Stack's Active Power GT40 Build

Hey Mark,

Awesome build so far! I have a few questions as I am planning a active power kit right now...

The first few are on your brakes.

Would you be willing to share the part numbers for the brake parts you ordered?

Did you order the pedal kit from Chris and plan to hook it up to the wilwood master cylinder?

What wheels are you running? I have heard that the halibrand style wheels have a very tight clearance to aftermarket brakes and require a spacer. Just curious what you did for this. I also heard that 18" wheels are required at a minimum.

Regarding your transaxle choice...

Did you buy a turbo 996 box or the standard? Do you have any upgrades planned to help it hold the power of the coyote?

Thanks in advance!
Nick
Brakes are easy. Wilwood makes direct replacement for the corvette. Fronts are SLC56 and Rear are DPC56. These allow you to change the stock 2 piston front and single piston rear into 4 piston front and rear. These brakes do require a 17" rim. The parking brake is a drum in disc style and is reused. You may be able to use a 15" rim if you buy 2 sets of rear calipers, and replace the stock corvette uprights with aftermarket lowering uprights. Chris is looking into this option.


I did not order the pedal kit from Chris but used pretty much the same parts he uses. I had some of the items left over from a previous build. He supplies Wilwood clutch and brake peddle assemblies and throttle peddle if requested. I am using a coyote so I needed the electronic peddle provided in the ford racing control pack.

Wheels. I am running BRM style wheels from Imagewheels.co.uk I had them made to the specs Chris gave me. He provides Halibrand style wheels with his roller kit and they are made to fit his chassis and the corvette brakes. My car goes back to him for the body in a few weeks, and he will look at my wheels and see if they can be an optional item in his roller package. No spacer was required, and don't think chris uses one either.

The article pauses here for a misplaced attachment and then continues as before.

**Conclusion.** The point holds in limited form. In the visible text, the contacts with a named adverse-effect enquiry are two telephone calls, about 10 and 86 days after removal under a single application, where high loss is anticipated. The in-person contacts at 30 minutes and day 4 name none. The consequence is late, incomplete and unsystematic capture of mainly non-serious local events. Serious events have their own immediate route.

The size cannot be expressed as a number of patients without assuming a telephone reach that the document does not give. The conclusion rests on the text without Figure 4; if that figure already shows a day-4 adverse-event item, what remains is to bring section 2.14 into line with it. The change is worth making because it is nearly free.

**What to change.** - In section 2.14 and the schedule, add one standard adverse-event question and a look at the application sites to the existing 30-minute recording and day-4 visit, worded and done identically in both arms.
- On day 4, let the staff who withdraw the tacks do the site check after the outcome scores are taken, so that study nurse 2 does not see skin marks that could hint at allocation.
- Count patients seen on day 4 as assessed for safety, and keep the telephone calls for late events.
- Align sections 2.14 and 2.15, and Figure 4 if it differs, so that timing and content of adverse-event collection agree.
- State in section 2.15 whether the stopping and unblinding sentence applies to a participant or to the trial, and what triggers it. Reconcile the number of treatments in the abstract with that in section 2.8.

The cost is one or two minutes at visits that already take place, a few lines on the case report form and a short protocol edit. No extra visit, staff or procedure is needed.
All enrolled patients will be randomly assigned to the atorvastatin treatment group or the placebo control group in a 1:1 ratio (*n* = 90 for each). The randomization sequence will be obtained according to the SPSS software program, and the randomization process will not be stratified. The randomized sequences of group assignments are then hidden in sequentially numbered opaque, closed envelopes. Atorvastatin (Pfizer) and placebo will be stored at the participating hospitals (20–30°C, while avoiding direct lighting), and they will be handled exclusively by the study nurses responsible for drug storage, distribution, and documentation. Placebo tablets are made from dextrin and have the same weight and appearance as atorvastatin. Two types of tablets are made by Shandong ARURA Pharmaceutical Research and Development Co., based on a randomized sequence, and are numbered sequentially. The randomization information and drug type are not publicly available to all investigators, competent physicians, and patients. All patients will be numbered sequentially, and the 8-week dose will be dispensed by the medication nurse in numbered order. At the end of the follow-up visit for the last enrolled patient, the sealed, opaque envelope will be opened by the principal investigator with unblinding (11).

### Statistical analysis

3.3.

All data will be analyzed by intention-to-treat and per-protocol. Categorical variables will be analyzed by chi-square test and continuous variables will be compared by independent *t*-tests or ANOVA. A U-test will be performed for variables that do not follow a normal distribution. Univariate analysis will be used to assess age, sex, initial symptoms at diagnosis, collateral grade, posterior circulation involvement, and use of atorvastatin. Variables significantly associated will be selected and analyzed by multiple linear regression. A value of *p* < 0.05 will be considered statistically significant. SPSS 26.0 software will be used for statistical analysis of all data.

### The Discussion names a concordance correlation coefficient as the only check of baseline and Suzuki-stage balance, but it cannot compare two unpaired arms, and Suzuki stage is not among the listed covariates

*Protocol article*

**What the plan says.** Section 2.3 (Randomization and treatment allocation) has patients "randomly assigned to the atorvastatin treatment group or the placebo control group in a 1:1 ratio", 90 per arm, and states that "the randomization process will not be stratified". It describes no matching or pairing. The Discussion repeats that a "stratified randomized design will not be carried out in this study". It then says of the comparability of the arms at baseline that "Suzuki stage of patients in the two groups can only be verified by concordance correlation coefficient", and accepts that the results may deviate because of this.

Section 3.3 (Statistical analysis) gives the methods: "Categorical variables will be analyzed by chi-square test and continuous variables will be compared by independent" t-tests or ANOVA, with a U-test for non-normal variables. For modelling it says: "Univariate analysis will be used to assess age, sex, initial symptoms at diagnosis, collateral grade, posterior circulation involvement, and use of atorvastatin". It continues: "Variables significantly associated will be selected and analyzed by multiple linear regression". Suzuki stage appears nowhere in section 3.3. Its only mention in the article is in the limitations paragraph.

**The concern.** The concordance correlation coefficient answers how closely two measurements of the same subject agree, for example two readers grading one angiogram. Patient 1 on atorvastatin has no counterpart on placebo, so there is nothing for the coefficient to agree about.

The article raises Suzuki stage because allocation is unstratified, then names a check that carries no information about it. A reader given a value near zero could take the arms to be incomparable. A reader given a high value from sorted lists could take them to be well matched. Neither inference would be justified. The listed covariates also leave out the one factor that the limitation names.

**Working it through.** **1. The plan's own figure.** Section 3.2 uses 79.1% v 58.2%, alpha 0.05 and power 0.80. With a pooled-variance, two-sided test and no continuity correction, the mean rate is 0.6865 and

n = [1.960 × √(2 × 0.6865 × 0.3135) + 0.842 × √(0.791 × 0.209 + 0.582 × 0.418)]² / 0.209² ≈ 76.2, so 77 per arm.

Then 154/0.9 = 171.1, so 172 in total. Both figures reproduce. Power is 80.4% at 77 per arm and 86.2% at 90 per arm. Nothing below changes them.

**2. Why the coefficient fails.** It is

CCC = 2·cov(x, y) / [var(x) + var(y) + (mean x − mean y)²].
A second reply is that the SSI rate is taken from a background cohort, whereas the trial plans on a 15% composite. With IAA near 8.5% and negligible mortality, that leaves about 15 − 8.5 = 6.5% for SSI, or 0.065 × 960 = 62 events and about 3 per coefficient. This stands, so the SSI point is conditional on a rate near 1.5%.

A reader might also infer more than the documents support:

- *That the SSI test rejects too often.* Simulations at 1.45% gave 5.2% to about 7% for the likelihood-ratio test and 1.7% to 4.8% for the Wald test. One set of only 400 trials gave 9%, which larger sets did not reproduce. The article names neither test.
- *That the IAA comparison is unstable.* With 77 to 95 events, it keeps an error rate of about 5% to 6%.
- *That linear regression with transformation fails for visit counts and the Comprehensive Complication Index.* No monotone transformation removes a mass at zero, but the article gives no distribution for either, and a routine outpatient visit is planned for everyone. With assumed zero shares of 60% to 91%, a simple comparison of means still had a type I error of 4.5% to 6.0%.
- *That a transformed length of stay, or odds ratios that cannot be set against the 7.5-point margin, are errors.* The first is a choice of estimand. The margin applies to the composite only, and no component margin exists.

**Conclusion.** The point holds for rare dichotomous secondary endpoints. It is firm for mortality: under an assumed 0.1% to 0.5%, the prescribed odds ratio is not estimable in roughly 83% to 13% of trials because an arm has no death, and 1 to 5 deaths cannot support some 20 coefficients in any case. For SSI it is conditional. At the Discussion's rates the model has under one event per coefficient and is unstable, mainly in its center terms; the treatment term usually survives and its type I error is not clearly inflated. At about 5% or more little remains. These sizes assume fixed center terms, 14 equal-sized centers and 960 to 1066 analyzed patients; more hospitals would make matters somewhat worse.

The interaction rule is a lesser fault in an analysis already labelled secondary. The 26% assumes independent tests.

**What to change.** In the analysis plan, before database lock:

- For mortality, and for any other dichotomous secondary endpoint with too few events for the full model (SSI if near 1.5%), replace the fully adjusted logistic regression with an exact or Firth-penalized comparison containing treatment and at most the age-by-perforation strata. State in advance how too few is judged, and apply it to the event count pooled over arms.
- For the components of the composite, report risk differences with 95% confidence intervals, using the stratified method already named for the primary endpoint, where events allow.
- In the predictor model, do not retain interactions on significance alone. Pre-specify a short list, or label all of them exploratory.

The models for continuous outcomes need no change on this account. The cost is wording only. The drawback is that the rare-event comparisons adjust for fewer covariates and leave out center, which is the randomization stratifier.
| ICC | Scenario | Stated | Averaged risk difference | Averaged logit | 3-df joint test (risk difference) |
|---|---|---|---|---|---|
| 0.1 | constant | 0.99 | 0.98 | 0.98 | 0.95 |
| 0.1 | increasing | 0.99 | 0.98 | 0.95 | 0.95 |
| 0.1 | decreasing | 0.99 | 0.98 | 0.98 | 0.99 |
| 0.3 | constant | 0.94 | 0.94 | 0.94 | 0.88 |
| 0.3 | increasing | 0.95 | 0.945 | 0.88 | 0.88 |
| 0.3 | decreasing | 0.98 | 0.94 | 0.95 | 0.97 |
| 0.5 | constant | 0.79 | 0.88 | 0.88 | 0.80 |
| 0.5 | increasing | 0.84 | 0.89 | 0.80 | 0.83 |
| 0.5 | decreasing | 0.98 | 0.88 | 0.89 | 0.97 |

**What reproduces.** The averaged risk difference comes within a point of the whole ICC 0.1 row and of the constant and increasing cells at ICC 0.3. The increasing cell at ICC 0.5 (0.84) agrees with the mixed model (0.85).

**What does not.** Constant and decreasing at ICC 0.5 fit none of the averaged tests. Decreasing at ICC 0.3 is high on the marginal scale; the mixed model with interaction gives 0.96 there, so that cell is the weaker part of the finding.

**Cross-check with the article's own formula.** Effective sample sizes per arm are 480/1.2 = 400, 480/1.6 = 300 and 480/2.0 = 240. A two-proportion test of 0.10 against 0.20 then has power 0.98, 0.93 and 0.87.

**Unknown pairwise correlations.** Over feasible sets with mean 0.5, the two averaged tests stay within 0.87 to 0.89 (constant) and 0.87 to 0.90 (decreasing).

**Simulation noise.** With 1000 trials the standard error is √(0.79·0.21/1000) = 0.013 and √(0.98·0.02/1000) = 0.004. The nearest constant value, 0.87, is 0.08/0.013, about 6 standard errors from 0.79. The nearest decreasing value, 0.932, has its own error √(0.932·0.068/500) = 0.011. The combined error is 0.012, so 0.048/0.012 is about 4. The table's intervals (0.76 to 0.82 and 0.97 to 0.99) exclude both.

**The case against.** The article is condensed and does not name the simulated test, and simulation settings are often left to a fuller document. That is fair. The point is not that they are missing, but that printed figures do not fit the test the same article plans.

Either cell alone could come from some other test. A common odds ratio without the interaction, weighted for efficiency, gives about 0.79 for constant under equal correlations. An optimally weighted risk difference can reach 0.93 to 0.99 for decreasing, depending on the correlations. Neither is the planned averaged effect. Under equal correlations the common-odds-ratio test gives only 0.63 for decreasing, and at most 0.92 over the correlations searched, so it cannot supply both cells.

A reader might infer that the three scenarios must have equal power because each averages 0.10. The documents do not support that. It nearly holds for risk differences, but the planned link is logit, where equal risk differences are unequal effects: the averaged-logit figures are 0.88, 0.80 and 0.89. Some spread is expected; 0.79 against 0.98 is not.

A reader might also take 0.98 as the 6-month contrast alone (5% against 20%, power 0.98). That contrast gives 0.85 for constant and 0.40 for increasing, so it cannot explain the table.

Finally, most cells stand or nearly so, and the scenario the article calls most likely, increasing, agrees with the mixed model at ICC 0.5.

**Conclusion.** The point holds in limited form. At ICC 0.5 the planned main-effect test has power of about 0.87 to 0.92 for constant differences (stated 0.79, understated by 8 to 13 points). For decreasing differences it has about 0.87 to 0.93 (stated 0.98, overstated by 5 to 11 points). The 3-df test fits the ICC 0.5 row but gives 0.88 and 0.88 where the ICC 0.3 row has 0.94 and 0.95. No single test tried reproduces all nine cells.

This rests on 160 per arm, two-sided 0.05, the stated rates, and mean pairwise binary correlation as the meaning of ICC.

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Transaxle. I used the standard 996 gear box. I could not find one with limited slip so once the car is up and running i will pull it out and send it to californiamotorsports.net for upgrades. I think it will live under normal street driving. I don't plan to race or autocross with the car.

stack
 
After test fitting the engine for interference issues I began working on the cockpit aluminum. The Active Power chassis uses 1/8" aluminum panels to fill out the cock pit space and isolate the driver and co driver from the engine compartment. These panels are silicon glued in pace and riveted with 3/16 rivets.
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The radiator assembly is supported by these triangle shaped panels. I added the bottom panel to stiffen things up and make the bottom of the car smooth for better air flow.


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Rob Twine

Supporter
Mark, looks like your are making great progress. I have spoken with Chris over the past few years and hopefully will be starting a build in the near future. I have the suspension pieces and am building my engine at this point. The chassis construction looks very similar to the process of building the Factory Five cars which I have built (Cobra and Daytona Coupe). Similar use of aluminum panels, riveted and silicone adhesive. Don't skimp on the silicon, it really helps cut down on the resonance of the aluminum panels. Also, great job on the use of the cleco fasteners! I never understood the guys that seemed to think they had to place one in every hole!
 

Neil

Supporter
"I never understood the guys that seemed to think they had to place one in every hole!"

It guarantees that all the holes line up before you try to insert a rivet. You don't have to place a Cleco in 100% of the holes, just remove one to place a rivet and put it in another hole further down the line.

BTW, CherryLock or Huck Magna-Lok blind rivets can increase the structural integrity of the chassis.
 
"I never understood the guys that seemed to think they had to place one in every hole!"

It guarantees that all the holes line up before you try to insert a rivet. You don't have to place a Cleco in 100% of the holes, just remove one to place a rivet and put it in another hole further down the line.